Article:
Atherothrombotic Effects of Particulate Matter

EPA Grant Number: EM833367
Title: Atherothrombotic Effects of Particulate Matter
Investigators: Bhatnagar, Aruni , Conklin, Daniel
Institution: University of Louisville
EPA Project Officer: Chung, Serena
Project Period: August 1, 2007 through July 31, 2010
Project Amount: $1,500,000
RFA: Targeted Research Grant (2007) Recipients Lists
Research Category: Targeted Research , Particulate Matter


The overall goal of this project is to understand the mechanism by which ambient air particulate matter (PM) affects thrombosis and vascular responses in normal, diseased, and genetically-engineered mice. Our central hypothesis is that by inducing system inflammation, PM exposure causes abnormal activation of the endothelium, thereby distorting its response to injury and compromising the functional integrity of the vessel wall. We propose further that these changes are thrombogenic and vasoconstrictive and that they induce cardiovascular injury. Our objectives are to: (1) Determine acute thrombotic responses to concentrated ambient Louisville PM and (2) Elucidate the molecular mechanism underlying the vascular and systemic effects of PM.


Using C57B1/6 and LDL-receptor-null mice, we will examine how exposure to Louisville concentrated ambient particles acutely affects inflammation, platelet activation and monocyte adhesion in normal and dyslipedemic mice. By measuring tissue-specific changes in transcription factors, (NF-kB, Nrf2, and MTF-1), we will assess the relative contribution of inflammation, oxidative stress, and metal toxicity to the overall vascular effects of PM. We will delineate specific cardiovascular sites where PM causes inflammation or oxidative stress and we will identify which specific components of PM or its gaseous copollutants correlate with acute thrombotic responses. To assess molecular mechanisms, we will determine whether specific features of vascular toxicity of PM in mice deficient in heme oxygenase-1 (HO-1), Nrf2, and metallothionein-1 (MT-1) or inducible nitric oxide synthase (iNOS) are altered and whether the oxidative effects of PM are diminished in mice over-expressing extracellular superoxide dismutase (ecSOD). In addition, to examine functional changes, we will measure blood pressure and vascular reactivity in animals exposed to filtered air and to concentrated ambient particles to determine how changes in molecular parameters of thrombosis and vascular inflammation affect cardiovascular health and function.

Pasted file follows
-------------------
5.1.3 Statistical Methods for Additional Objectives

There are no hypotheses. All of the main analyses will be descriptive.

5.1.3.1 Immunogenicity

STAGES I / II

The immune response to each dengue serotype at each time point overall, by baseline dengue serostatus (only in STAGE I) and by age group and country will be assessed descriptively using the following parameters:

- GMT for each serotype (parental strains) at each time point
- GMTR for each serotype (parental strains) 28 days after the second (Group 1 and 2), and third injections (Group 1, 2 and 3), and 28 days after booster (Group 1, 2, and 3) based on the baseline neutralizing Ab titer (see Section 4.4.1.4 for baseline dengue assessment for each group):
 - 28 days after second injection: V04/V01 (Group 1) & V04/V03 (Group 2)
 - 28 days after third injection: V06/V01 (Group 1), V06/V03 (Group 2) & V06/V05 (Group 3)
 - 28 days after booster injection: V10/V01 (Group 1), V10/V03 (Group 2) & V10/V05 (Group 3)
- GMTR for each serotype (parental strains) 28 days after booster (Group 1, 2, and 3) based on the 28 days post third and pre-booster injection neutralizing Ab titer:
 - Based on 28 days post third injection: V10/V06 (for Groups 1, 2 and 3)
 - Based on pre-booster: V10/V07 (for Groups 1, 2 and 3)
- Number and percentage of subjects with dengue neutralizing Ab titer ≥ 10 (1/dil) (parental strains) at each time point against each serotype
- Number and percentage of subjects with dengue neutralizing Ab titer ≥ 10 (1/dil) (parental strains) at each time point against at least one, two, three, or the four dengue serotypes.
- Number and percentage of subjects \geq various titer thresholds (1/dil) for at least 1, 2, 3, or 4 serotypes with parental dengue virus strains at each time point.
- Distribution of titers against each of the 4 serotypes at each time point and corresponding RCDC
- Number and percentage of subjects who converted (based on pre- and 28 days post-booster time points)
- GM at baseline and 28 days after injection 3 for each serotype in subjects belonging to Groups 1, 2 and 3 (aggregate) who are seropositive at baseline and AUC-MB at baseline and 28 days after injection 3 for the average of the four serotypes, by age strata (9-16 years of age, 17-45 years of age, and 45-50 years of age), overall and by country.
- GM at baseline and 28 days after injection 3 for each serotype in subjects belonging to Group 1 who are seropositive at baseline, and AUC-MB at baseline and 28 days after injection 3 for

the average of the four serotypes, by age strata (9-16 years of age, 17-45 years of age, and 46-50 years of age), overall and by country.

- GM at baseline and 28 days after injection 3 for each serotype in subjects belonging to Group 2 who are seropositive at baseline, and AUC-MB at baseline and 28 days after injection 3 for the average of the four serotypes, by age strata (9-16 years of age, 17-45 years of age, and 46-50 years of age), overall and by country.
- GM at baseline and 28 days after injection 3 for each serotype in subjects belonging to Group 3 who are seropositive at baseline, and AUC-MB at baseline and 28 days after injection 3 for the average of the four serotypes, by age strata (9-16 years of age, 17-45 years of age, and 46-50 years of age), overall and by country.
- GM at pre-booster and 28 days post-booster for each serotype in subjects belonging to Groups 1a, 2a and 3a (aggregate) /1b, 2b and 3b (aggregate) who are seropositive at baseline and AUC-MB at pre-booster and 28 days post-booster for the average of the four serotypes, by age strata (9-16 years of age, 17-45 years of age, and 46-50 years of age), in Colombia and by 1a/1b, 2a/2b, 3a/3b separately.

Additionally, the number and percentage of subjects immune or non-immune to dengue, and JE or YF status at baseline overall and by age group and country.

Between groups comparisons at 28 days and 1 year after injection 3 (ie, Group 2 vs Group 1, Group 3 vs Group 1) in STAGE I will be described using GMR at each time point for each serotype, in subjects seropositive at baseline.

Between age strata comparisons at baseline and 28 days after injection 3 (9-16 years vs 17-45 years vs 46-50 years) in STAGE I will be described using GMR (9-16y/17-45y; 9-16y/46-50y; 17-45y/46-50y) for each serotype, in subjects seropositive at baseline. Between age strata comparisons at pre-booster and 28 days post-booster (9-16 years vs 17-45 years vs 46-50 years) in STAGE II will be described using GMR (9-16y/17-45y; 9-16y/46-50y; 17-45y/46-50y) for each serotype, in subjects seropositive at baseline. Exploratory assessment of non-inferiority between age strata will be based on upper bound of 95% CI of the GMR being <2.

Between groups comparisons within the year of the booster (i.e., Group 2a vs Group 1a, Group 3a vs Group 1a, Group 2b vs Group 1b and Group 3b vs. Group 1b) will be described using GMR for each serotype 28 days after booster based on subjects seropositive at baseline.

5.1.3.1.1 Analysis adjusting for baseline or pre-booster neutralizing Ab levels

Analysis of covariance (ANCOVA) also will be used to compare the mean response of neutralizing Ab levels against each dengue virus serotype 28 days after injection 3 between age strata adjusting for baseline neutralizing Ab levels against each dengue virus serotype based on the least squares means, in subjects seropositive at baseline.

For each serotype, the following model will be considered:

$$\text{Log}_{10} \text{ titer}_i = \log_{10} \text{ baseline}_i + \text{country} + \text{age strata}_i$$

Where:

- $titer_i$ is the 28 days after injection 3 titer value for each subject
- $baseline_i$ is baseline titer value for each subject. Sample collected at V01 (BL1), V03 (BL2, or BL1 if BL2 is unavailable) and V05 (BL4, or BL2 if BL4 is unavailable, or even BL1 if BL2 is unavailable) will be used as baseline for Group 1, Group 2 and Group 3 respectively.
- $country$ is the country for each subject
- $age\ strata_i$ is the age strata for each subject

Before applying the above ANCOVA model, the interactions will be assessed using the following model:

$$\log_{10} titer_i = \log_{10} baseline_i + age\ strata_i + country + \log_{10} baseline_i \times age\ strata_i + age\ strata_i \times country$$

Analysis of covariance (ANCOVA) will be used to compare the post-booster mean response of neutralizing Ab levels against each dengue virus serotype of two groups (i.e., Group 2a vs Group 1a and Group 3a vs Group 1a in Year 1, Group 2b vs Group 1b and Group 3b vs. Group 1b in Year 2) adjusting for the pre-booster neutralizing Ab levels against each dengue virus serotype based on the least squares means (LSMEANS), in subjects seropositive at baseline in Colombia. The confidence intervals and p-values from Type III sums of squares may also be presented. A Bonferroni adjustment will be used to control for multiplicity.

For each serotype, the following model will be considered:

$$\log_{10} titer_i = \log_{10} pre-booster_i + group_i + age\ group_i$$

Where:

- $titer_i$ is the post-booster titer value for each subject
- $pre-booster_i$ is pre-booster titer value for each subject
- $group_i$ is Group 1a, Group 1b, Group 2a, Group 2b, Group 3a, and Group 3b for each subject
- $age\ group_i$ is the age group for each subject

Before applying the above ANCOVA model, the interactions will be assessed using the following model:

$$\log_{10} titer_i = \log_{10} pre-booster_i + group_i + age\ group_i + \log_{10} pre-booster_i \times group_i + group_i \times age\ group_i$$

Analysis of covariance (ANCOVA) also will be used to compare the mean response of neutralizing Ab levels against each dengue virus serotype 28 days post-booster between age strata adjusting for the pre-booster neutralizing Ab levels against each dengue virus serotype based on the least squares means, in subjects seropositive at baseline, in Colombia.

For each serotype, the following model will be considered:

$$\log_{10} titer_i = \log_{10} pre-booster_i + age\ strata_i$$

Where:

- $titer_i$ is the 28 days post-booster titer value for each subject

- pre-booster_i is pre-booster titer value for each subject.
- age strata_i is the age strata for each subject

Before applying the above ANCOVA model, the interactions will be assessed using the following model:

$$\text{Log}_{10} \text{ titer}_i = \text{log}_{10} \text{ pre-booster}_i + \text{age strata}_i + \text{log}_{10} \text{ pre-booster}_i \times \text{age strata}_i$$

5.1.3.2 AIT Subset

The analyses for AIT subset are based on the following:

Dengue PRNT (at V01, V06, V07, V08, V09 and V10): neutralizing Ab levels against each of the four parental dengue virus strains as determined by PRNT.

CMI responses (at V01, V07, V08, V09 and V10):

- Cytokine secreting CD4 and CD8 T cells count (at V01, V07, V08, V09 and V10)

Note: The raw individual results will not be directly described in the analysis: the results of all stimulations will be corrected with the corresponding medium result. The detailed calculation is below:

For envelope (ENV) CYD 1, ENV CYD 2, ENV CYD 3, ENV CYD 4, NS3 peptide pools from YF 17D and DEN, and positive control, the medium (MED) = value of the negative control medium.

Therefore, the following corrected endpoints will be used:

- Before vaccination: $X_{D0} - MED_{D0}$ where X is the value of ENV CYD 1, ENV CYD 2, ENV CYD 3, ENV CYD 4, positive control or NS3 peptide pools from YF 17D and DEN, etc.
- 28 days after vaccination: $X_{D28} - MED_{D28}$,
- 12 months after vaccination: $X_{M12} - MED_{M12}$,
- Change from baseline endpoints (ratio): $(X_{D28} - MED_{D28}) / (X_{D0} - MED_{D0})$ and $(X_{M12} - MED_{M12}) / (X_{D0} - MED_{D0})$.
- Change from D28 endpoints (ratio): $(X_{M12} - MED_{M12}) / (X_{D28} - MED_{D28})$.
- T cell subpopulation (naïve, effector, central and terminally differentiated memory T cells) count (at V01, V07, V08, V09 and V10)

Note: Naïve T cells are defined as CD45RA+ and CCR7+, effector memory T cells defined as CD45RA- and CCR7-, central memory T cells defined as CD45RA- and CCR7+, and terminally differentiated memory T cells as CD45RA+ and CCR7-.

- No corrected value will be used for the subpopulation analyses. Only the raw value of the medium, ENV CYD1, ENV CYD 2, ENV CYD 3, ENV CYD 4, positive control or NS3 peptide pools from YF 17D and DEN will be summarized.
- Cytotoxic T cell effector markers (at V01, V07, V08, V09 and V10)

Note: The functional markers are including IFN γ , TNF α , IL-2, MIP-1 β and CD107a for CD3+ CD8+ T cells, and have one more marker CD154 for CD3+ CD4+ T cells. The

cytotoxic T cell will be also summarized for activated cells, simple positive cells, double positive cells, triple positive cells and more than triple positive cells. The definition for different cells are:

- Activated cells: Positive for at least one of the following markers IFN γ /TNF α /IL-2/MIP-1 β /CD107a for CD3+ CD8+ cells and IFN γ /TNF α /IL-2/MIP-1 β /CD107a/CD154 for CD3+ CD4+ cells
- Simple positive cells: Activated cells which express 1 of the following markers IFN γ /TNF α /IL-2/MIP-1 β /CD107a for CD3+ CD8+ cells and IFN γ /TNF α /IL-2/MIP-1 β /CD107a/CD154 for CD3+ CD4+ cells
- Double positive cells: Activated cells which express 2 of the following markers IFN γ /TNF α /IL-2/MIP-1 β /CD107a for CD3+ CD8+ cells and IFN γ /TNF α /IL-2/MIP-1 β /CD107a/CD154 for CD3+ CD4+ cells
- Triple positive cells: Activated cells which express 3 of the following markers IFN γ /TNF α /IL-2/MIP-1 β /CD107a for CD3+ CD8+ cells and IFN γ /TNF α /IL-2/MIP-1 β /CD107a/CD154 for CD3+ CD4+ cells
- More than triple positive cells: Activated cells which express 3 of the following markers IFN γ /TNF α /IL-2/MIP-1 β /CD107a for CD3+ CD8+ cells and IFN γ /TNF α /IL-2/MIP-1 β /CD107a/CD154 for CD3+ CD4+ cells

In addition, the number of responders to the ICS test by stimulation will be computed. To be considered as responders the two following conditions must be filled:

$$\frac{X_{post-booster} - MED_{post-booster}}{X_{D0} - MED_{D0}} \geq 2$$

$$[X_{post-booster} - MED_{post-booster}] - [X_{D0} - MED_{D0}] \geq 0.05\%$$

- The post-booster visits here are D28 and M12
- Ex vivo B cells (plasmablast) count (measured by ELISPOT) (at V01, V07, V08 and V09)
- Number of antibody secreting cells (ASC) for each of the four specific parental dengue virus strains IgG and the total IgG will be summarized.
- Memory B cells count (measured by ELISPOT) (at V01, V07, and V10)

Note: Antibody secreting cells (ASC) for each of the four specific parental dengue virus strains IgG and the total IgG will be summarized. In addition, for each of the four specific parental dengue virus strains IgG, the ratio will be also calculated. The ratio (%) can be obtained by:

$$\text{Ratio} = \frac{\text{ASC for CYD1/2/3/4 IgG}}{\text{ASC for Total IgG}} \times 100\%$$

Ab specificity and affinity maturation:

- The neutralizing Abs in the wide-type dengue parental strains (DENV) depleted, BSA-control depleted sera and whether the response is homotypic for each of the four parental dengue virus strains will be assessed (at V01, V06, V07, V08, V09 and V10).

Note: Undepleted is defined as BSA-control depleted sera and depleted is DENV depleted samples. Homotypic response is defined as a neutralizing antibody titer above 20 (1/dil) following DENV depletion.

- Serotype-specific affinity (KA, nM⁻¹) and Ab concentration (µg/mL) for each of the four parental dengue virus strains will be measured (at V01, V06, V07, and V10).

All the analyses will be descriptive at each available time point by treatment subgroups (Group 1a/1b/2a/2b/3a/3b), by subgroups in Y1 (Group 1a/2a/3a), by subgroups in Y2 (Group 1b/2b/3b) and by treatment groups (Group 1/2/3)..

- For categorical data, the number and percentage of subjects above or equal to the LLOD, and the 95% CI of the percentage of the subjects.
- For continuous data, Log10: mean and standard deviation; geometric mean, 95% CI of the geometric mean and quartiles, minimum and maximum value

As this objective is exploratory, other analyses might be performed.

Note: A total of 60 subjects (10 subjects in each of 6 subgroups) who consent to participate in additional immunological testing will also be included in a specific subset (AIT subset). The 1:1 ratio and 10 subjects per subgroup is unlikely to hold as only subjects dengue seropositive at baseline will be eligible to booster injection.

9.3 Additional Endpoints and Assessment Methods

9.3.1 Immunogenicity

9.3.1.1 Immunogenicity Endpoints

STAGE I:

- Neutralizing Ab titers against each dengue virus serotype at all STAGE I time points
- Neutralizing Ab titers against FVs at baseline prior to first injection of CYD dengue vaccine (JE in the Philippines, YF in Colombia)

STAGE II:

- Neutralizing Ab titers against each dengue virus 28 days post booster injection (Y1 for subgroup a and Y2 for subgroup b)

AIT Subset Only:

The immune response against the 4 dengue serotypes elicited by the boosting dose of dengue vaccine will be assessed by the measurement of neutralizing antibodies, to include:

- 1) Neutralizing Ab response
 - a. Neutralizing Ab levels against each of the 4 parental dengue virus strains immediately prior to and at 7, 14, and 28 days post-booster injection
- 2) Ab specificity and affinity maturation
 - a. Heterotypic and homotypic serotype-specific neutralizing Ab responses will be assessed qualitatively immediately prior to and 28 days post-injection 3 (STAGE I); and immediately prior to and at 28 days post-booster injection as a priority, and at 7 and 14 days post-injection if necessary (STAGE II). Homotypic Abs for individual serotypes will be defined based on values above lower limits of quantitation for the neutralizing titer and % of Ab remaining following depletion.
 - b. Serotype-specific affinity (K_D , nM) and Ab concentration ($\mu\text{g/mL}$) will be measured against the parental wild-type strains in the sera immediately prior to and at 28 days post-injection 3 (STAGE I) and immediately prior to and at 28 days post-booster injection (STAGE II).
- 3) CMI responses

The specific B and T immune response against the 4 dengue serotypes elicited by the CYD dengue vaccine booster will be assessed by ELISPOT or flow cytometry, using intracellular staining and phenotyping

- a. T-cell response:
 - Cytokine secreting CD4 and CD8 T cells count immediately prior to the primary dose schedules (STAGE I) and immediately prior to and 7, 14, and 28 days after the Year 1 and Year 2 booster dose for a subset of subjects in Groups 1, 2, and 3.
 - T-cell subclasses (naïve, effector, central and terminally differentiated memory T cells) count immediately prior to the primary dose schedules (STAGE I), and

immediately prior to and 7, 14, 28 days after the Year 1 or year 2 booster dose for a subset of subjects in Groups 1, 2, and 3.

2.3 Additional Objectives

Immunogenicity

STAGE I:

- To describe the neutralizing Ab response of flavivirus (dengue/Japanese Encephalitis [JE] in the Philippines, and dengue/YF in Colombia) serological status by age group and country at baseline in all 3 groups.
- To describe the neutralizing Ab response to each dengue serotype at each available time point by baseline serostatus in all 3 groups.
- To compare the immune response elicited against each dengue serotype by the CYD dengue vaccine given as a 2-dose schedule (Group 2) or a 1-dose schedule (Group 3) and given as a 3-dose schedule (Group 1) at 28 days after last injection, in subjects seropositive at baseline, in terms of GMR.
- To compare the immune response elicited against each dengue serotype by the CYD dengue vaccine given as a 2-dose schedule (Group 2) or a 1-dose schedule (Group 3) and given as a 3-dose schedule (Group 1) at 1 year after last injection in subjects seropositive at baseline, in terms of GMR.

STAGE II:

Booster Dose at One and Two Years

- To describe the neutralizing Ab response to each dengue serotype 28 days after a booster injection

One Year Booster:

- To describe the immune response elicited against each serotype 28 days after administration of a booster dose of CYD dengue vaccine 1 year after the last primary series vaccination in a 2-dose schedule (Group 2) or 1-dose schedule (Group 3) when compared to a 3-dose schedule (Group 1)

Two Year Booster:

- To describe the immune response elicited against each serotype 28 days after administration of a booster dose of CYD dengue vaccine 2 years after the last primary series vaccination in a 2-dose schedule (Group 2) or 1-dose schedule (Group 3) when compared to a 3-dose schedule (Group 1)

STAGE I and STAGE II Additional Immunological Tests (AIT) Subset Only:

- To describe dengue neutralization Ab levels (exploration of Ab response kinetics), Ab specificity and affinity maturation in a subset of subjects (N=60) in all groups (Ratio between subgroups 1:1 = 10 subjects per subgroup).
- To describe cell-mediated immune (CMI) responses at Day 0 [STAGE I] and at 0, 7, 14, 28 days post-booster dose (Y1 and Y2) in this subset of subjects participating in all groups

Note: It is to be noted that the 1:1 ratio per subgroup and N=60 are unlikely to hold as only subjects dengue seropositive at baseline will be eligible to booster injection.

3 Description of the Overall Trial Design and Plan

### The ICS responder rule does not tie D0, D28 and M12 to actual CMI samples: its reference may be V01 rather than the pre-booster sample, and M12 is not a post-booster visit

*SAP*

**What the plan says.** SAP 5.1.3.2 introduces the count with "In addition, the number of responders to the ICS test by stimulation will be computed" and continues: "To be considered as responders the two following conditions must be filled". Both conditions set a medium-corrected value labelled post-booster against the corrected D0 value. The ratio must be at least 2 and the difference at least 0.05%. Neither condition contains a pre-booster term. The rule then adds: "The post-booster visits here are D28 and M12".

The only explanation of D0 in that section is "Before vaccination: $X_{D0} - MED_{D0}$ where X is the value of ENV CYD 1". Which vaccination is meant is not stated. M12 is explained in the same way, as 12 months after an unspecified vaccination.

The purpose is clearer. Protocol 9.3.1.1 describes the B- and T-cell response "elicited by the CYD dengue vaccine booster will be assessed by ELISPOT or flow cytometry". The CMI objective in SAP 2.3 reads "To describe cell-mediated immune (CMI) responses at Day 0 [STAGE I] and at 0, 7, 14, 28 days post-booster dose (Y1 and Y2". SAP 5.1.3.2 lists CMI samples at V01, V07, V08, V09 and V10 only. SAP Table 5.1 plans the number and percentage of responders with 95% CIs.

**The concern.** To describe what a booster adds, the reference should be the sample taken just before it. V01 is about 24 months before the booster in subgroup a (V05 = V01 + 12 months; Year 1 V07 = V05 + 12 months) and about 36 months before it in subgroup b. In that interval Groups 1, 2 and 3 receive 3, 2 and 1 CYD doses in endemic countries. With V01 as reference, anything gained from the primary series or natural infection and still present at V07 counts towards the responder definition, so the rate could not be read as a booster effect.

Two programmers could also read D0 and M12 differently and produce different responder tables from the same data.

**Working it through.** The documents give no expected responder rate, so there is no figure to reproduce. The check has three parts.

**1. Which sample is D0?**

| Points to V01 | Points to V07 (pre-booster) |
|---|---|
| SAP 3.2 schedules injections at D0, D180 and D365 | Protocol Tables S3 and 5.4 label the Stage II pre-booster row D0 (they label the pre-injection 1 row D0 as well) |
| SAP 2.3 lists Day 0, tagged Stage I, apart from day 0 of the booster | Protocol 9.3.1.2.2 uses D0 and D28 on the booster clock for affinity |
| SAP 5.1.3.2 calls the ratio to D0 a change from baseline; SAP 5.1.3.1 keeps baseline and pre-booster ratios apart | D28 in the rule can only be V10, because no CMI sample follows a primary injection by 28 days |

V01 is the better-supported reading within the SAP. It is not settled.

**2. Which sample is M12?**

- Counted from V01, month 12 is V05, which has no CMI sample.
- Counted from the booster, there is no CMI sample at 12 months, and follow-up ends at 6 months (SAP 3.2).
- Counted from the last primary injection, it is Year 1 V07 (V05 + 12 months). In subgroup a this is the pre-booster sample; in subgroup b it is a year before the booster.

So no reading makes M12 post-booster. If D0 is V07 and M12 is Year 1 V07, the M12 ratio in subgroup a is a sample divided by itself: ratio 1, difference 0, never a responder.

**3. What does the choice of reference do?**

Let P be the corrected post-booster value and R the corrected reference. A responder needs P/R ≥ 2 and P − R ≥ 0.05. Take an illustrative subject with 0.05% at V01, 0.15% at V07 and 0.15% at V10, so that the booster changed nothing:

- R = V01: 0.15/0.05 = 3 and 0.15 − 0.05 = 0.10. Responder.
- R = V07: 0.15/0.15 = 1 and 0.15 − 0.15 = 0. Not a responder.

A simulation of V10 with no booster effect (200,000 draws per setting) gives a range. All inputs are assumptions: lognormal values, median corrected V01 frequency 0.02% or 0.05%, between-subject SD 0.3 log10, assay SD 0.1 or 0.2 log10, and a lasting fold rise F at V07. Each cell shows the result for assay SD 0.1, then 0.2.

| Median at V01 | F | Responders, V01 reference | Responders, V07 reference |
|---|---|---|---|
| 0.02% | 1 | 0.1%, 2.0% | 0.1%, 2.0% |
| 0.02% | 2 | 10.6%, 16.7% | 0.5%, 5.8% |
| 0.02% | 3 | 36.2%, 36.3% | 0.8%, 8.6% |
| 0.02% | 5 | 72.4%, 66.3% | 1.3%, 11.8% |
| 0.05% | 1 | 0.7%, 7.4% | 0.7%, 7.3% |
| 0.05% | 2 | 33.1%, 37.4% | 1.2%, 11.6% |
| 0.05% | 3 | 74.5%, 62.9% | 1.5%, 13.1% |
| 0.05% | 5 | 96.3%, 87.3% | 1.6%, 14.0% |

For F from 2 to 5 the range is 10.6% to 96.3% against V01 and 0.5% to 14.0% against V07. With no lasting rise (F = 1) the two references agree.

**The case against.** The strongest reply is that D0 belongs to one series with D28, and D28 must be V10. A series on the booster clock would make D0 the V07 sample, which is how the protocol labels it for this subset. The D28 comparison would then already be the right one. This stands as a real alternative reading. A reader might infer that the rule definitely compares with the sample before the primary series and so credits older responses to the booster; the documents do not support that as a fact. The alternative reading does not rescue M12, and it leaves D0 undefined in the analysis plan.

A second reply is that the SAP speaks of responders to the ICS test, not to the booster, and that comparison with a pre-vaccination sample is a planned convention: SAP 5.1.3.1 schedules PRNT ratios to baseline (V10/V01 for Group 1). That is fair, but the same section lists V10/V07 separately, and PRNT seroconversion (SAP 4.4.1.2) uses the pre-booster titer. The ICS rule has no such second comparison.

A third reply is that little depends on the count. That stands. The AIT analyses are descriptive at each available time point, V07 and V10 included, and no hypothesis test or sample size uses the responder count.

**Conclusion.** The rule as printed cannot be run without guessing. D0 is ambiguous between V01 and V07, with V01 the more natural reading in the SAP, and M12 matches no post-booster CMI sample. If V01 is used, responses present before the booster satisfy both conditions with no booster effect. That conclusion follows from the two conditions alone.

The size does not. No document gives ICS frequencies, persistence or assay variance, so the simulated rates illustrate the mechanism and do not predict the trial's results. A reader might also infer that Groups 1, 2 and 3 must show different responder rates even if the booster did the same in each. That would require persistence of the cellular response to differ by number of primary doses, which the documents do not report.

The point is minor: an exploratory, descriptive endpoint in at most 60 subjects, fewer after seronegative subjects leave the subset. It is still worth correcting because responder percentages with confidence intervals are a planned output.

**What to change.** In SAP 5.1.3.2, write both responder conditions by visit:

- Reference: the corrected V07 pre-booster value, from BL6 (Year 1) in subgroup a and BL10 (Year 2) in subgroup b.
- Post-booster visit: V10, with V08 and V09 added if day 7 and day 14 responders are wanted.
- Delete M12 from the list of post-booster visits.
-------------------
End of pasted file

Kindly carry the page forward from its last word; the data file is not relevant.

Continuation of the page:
Expected Results:

Results obtained from this project will be useful in establishing the molecular and cellular mechanisms by which PM affects blood coagulation and thrombosis and acutely alters vasoreactivity. From these studies we will be able to establish whether dyslipedemia and lipid induced vascular inflammation could be a risk factor for the cardiovascular toxicity of PM. These studies will also help in elucidating the role of antioxidant defenses in determining susceptibility to PM and indentifying which pollutant gases or PM components are likely to be most strongly associated with individual features of cardiovascular injury relating to changes in blood pressure and coagulation.

Publications and Presentations:

Publications have been submitted on this project: View all 25 publications for this project

Journal Articles:

Journal Articles have been submitted on this project: View all 16 journal articles for this project

Supplemental Keywords:

Thrombosis, blood pressure, oxidative stress, transcription factors, particulate matter, air pollution, sensitive population,

Progress and Final Reports:

  • 2008 Progress Report
  • 2009 Progress Report
  • Final Report